A cut durian amongst whole durians.
The Polarizing Flavors Of Durian And How It Links To The Smell
People's reactions to durian fruit often sit on two extremes. It's an intriguing paradox of a fruit that is as beloved for its unique taste as it is detested for its strong odor.
Those who detest the smell of durian often compare the taste to “dirty diapers” or even “cat poo.” Those who love it despite the smell describe the flavor as heavenly or divine.
One bite of durian yields quite the sensory experience. The flesh beneath the spiky skin has a bold sweetness and a rich, cheesecake-like texture.
The texture of the flesh is also described as similar to thick yogurt or ice cream, and is full of polarizing flavors like vanilla, sweet fruit, fermented tofu, and a hint of onion.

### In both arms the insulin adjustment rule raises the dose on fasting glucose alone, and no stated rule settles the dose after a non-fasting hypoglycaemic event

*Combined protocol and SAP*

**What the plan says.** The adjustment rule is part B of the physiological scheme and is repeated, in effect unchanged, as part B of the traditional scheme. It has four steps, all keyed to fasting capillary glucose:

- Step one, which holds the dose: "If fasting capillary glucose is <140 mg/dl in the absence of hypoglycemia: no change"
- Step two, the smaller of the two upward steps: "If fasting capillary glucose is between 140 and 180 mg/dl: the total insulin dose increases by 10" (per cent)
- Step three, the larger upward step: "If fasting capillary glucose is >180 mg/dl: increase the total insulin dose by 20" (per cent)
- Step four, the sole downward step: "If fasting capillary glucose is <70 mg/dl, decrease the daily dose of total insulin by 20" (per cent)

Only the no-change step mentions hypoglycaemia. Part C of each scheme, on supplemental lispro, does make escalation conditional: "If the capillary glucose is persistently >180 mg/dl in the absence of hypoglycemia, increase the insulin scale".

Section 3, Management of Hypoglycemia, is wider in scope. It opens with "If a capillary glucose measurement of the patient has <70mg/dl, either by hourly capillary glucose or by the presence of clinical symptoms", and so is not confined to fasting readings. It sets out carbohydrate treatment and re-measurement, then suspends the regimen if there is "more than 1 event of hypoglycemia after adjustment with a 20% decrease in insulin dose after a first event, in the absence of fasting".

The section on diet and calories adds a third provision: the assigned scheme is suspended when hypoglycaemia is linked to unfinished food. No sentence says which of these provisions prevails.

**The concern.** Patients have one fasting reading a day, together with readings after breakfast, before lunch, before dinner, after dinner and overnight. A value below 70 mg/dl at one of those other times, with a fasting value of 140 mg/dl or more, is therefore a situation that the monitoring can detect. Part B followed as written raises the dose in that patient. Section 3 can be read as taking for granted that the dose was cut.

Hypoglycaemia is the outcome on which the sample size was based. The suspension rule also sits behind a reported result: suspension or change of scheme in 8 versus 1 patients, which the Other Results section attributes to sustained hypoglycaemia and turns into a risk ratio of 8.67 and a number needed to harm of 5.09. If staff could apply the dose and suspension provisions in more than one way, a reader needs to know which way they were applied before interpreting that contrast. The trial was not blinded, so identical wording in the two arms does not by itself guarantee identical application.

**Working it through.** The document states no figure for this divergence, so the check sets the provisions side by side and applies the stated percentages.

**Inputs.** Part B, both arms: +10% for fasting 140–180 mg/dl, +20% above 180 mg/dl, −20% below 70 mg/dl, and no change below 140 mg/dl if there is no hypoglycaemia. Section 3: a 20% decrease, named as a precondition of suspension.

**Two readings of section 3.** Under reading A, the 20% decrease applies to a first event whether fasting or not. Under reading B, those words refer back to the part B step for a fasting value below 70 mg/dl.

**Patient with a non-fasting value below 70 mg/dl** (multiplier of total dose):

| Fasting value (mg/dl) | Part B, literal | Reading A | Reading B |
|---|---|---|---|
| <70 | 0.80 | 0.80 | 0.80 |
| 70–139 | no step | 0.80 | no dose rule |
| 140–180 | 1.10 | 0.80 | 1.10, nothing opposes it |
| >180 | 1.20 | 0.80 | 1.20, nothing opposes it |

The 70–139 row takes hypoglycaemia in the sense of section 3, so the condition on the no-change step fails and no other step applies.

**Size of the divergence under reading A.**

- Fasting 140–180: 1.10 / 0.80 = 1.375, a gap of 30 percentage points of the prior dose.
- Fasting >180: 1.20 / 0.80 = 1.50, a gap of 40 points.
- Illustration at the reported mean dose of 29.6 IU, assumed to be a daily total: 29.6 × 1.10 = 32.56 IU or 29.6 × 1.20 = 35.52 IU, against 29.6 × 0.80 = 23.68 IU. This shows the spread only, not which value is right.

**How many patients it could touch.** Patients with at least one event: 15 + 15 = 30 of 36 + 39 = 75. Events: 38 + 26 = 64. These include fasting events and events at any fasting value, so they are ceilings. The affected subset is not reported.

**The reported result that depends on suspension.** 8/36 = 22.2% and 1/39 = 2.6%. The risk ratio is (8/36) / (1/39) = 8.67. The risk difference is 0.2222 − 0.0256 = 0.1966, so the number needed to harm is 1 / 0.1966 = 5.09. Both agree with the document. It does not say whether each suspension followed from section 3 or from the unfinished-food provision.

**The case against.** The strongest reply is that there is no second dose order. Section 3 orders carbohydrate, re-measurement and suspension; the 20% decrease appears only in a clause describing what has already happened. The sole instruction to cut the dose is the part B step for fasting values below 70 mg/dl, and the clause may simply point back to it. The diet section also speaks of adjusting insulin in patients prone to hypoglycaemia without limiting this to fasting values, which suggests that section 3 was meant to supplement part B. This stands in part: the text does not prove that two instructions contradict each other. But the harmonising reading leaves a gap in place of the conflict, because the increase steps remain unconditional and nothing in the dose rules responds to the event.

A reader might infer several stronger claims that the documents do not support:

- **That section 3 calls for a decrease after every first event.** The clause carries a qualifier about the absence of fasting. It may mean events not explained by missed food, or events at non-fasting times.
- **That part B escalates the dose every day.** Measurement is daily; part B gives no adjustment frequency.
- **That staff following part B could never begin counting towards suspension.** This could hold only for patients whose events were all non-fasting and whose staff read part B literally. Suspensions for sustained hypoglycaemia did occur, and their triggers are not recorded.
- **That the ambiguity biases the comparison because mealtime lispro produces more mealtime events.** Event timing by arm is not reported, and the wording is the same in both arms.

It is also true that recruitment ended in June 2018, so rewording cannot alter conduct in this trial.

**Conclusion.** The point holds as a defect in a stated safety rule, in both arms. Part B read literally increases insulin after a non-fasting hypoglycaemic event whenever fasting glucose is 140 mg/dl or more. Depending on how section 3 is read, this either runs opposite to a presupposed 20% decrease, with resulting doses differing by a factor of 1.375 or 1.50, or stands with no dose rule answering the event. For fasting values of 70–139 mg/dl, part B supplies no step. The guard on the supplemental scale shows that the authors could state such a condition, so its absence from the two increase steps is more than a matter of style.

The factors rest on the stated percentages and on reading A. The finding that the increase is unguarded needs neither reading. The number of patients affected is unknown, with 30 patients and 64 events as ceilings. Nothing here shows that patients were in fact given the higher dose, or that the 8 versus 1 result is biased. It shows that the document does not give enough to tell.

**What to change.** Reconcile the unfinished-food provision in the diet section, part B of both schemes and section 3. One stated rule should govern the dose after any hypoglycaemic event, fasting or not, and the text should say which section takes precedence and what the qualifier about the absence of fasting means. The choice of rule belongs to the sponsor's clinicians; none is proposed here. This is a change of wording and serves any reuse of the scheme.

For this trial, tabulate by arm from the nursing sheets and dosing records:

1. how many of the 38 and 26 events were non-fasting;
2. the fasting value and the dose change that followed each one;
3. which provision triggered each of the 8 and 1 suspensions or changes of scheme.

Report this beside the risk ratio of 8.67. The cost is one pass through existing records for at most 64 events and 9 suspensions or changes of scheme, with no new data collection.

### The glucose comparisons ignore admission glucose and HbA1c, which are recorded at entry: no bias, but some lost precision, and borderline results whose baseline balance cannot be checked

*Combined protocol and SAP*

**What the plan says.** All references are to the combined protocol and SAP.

Beyond being a standalone delicacy, durian is featured in countless desserts from across the Asian continent, like mooncakes, bingsu shaved ice, egg tarts, and bao buns.
In some countries, durian also stars in savory dishes like pizza and pasta. In Malaysia and Taiwan, you can even find ramen with durian served in a hollowed-out durian shell.
Durian's flavor may be similar to its smell, but not as strong. For adventurous eaters who approach the fruit with an open mind, it offers a gustatory delight fit for royalty.